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Switch Contact Rating Question

Discussion in 'Electronic Design' started by AndyS, Apr 7, 2007.

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  1. AndyS

    AndyS Guest

    Andy asks:

    I was looking at a switch that specified it's contacts rated
    at 100A in a 12 volt system, and at 50A in a 24 volt system.

    So, can anyone tell me why the current ratings are different
    for the voltage applications ?

  2. Guest

    If you look at the power handling ability (W) it is the same! In
    effect the contacts are rated for a certain maximum wattage.
    It is difficult to think of it in those terms but that is the way it

  3. Phil Allison

    Phil Allison Guest

    ** Groper Alert !!!!!

    ** Cos it is a **switching ** current rating !!

    Means the ability of the switch to BREAK a current flow of so many amps in
    a circuit with so many volts available after that break opens.

    Its all about how DC current arcs behave - the more the volts, the harder
    it is break the circuit successfully.

    Too many DC amps at too many volts with too small an opening gap = a *
    continuous DC arc * that heats and melts the metal surfaces to bits.

    ....... Phil
  4. Phil Allison

    Phil Allison Guest


    ** BOLLOCKS !!

    ** No it is not - you know nothing, bullshitting ass.

    ........ Phil
  5. The ratings are also different, in general, for AC vs. DC and for
    different types of load (resistive, tungsten, motor).

    Some types of current and/or load simply cause more contact wear due
    to arcing (or the switch may even have difficulty in breaking the arc
    at all), or the type of load may have a large surge current on 'make'
    that tends to weld the contacts.

    Best regards,
    Spehro Pefhany
  6. Switch ratings have more than one limiting property.

    When the switch is closed, the contacts are heated by the
    RMS current passing through them, and the current limit for
    this operation depends on the contact material, whether the
    contact point just meets or wipes at closure, the contact
    pressure, the thermal conductivity to the surroundings that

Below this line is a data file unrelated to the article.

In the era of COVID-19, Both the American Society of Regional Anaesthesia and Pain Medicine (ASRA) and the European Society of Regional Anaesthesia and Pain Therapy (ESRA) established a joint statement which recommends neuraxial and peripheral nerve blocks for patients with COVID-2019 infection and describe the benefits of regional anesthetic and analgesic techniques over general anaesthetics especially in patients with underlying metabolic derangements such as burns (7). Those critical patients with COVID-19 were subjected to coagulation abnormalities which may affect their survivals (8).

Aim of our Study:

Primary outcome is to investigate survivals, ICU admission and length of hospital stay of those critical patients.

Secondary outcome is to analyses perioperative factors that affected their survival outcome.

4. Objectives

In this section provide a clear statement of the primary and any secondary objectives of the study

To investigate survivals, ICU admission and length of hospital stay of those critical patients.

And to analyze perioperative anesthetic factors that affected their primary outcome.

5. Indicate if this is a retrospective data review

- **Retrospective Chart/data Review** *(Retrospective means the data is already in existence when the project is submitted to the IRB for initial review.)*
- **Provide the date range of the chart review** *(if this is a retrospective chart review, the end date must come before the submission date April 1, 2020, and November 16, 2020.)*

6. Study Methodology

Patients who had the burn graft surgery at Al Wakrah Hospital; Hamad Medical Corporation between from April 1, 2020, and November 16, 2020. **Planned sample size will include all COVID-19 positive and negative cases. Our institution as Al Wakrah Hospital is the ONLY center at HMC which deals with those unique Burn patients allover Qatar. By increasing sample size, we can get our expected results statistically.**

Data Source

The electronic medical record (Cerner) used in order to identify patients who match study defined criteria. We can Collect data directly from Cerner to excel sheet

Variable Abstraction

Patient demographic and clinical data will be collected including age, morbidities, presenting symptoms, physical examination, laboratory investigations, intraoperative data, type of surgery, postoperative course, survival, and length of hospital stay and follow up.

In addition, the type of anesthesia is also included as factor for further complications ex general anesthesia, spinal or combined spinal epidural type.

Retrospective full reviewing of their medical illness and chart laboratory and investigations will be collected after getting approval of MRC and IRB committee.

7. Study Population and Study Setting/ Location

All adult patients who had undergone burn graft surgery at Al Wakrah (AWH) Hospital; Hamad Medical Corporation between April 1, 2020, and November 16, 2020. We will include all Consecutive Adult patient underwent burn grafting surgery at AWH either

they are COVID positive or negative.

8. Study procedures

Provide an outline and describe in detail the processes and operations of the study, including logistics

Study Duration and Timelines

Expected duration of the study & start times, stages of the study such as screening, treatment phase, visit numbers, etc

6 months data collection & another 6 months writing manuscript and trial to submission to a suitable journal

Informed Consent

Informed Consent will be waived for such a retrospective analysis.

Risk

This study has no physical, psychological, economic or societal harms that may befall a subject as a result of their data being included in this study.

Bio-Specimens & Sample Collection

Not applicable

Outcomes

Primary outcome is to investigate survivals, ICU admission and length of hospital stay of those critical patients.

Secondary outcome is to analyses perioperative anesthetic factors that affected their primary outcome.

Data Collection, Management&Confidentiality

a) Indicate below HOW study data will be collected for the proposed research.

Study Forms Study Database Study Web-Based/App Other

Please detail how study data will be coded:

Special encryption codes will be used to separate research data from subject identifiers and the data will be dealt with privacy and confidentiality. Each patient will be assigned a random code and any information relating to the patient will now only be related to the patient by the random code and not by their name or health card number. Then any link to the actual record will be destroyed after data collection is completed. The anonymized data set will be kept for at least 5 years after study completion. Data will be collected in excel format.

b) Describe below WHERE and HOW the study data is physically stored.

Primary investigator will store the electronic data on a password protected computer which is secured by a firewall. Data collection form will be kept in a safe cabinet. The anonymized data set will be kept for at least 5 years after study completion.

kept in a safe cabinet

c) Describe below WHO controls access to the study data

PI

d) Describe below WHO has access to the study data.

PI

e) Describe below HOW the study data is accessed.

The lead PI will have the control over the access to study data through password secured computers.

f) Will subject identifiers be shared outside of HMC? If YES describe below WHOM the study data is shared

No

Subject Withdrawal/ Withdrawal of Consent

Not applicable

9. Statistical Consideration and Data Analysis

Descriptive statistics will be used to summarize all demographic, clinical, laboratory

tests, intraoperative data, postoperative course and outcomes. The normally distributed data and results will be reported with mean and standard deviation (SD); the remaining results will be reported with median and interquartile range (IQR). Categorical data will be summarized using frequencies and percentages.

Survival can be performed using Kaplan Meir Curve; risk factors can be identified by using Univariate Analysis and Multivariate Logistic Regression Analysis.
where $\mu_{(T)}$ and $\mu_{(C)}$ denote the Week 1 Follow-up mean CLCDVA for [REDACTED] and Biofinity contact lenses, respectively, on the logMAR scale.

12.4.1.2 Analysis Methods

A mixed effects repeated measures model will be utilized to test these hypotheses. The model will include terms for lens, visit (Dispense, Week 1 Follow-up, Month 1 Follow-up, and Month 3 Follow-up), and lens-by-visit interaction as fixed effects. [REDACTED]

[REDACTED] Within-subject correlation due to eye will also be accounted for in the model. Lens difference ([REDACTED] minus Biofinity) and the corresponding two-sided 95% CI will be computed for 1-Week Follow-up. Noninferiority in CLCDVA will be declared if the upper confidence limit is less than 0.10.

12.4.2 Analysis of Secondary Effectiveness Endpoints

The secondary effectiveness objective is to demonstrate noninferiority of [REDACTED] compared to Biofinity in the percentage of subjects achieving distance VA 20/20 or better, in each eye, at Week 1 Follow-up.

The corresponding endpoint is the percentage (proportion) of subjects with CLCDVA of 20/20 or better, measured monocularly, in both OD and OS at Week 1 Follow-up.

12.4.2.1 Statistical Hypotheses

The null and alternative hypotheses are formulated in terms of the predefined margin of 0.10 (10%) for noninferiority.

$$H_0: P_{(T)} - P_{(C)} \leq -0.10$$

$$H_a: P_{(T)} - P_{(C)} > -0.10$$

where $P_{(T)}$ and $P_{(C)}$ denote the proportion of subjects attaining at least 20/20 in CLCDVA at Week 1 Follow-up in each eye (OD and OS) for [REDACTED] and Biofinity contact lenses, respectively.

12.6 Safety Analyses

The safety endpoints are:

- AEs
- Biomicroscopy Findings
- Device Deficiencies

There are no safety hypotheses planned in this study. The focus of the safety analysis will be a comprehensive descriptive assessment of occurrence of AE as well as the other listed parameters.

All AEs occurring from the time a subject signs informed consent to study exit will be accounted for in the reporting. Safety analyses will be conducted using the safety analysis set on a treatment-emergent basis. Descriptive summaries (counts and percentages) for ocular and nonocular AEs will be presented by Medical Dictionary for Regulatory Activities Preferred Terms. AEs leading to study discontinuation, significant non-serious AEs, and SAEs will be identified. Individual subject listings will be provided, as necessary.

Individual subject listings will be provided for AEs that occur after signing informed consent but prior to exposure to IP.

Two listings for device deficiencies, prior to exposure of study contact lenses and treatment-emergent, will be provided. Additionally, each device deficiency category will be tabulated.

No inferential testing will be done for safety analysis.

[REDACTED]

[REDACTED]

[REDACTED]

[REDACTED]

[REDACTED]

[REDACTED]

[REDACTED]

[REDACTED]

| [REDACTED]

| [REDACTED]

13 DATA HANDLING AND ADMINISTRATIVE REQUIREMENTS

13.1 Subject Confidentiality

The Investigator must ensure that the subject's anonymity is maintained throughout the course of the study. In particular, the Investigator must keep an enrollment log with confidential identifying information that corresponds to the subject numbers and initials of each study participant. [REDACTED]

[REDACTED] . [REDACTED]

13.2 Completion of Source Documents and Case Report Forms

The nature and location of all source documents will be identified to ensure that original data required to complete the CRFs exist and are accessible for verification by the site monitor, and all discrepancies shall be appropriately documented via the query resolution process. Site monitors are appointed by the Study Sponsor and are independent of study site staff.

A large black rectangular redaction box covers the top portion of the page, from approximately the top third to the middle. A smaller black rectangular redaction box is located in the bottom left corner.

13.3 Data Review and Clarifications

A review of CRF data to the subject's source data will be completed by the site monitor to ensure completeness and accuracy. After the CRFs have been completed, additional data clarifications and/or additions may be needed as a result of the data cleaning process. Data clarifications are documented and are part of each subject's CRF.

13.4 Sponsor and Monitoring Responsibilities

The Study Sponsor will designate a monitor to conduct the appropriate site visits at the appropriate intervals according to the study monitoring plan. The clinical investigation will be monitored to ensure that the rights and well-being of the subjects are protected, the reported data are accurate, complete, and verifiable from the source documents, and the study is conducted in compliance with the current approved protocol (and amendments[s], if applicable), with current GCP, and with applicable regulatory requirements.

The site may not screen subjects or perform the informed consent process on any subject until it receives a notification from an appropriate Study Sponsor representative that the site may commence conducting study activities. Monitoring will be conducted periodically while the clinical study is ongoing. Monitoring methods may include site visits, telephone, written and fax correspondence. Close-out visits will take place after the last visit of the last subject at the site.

heat sinks the contact point, etc.

    As the contacts open, an arc is drawn that cumulatively
    degrades the contact surfaces. So the load current and
    voltage limits depend on both the off state voltage, the
    load current, whether the current is AC or DC (AC has two
    moments per cycle when the current goes through zero,
    letting the arc go out, easier), whether the load is
    resistive or inductive, how fast the contacts separate, how
    far the contacts separate, the expected cycle life of the
    contacts, etc.

    As the contacts close, they approach, bounce, possibly wipe,
    and increase their contact pressure, just as the load
    current through them is rising. The load current limit here
    depends on whether the load is inductive or resistive
    (resistive load currents rise almost instantaneously) and if
    resistive, if they are incandescent (low cold resistance
    produces large inrush current), how many bounce cycles,
    whether or not the contacts wipe (to smear the arc oxide
    damage out and freshen the metallic surface), etc.

    Different cycle conditions (closing, carrying, opening)
    produce different kinds and quantity of damage, so either
    different life expectancy for a given rating (voltage,
    current, AC or DC and load character), or different ratings
    for the same life expectancy.

    Banging two pieces of metal while they carry current or
    block voltage, with predictable results, is an art form.
  7. more stuff here

  8. That's a good question. Doubling the voltage shouldn't halve the current
    rating. Why not ask the makers?
  9. Phil Allison

    Phil Allison Guest

    "Homer J Simpleton"

    ** See the Derating Curves on page 2.

    10 amp ( switching capacity) rated relay contacts drop to 1.5 at 50 volts DC
    and nothing at 100 volts DC - even with purely resistive loads.

    ........ Phil
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